Tag Archives: Cuba

A Black Family’s Fantastical Cuban History: Carlos Acosta’s ‘Pig’s Foot’

Günter Grass begins his magical realist masterpiece The Tin Drum by explaining that “no one ought to tell the story of his life who hasn’t the patience to say a word or two about at least half of his grandparents before plunging into his own existence.” In Pig’s Foot (Bloomsbury, 333 pages), Carlos Acosta’s first novel (translated by Frank Wynne), the narrator more than abides by this advice. Pig’s Foot is the story of the narrator, told from the very beginning, when his great-great-grandmother arrives as a slave in Cuba in the 1800s. Acosta’s novel, set in a remote and …Continue reading

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Cuba + Kids – Water

Edie Meidav is the award-winning author of the novel Lola, California (Picador) and the forthcoming Dogs of Cuba. Raised in Berkeley, she’s a former director of the New College of California MA/MFA in writing and is now a writer-in residence at Bard College.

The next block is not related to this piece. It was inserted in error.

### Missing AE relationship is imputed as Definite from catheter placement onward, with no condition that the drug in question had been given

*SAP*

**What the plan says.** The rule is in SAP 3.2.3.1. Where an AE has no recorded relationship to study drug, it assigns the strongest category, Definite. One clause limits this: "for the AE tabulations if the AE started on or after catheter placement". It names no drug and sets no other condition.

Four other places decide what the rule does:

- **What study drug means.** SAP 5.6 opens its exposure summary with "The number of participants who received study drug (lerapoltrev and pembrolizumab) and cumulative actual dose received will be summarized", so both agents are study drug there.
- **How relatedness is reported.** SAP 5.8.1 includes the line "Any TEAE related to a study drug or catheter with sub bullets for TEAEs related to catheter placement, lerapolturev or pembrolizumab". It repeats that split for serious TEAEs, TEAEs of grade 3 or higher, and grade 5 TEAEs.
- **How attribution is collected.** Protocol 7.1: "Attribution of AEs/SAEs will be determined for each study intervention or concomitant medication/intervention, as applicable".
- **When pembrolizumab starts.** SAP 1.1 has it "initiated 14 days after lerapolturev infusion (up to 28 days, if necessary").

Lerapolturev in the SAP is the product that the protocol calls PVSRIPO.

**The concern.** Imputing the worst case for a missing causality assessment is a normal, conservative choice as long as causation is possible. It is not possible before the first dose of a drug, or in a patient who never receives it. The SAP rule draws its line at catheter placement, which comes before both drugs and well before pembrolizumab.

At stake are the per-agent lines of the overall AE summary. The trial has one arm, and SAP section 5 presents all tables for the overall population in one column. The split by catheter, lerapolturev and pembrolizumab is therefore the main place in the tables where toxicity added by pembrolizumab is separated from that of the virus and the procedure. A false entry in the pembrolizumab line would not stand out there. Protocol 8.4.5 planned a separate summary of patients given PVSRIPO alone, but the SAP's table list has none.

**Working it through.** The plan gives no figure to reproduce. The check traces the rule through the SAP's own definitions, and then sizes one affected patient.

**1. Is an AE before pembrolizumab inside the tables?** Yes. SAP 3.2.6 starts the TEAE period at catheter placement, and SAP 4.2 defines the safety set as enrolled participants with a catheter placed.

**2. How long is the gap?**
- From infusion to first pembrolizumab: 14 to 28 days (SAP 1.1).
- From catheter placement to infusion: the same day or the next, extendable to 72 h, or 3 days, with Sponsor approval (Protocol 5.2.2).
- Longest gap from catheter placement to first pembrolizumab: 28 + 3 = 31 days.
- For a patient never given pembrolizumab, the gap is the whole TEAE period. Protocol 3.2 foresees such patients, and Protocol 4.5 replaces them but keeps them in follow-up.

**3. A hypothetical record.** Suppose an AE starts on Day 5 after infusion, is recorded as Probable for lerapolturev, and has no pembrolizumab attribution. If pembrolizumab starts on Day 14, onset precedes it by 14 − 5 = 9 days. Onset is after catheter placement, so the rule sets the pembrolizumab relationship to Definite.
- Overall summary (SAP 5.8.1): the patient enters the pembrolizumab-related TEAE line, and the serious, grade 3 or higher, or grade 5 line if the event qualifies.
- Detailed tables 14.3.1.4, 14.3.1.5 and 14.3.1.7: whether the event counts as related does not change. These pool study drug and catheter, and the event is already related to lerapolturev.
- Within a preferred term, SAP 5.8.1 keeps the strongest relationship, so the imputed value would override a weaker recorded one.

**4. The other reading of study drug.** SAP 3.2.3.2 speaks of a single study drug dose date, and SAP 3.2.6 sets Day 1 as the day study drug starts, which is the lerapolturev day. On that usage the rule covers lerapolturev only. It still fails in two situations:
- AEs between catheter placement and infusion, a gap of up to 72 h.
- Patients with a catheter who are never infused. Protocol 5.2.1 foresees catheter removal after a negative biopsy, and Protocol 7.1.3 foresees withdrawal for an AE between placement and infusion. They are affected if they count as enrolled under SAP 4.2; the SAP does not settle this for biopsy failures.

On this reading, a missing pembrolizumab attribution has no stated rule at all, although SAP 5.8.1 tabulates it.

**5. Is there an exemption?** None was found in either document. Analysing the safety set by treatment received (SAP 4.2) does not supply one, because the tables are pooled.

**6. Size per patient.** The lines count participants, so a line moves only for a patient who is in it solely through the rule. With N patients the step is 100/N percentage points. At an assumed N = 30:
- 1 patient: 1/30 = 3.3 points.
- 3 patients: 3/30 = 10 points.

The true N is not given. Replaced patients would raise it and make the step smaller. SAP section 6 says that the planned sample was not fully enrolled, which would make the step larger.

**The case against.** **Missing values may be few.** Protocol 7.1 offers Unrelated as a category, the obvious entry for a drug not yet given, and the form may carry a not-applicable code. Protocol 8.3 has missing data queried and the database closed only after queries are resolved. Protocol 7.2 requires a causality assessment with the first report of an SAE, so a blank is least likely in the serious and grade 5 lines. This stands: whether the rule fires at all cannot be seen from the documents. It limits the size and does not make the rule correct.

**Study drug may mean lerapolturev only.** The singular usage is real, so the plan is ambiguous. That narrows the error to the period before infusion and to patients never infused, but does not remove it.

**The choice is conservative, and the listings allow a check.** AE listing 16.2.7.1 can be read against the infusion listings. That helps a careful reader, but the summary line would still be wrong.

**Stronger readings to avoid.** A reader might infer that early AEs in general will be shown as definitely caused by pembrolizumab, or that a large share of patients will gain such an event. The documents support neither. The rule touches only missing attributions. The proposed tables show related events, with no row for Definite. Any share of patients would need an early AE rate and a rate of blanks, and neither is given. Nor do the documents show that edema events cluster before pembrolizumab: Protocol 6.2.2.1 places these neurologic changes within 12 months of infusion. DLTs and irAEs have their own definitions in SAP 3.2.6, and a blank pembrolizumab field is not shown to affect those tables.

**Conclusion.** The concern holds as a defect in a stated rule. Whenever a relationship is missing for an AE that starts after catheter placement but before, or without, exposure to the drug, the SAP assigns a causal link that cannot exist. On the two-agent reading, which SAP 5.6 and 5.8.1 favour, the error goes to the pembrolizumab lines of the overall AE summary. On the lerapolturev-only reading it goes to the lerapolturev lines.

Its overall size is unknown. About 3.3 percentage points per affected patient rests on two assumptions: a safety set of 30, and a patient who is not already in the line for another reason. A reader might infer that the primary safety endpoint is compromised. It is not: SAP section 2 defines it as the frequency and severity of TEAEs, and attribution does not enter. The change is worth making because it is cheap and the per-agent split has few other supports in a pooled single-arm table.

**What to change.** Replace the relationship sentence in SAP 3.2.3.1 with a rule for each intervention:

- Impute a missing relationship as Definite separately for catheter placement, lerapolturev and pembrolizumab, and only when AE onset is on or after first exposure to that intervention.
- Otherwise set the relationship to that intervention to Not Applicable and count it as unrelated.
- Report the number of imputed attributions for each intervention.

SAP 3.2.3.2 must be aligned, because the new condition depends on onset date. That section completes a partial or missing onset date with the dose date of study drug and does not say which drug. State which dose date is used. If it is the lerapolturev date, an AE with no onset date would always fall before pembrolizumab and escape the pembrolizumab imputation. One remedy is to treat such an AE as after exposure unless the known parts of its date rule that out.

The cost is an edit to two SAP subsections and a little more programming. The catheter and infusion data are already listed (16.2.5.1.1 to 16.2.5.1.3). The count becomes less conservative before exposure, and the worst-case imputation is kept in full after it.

Her essay, “Cuba+Kids-Water,” appeared in ZYZZYVA’s Fall issue. Humorous and thoughtful, it recounts Meidav’s experience when she temporarily relocated to Havana with her family so she could do research on Cuba’s boxers. It’s a propulsive read, partly due to Meidav’s prose style and partly due to the expectant sense she creates around her family’s living situation. But for all the wonderful surprises, there are less than cheery ones, too.

The following is an excerpt of “Cuba+Kids-Water.”

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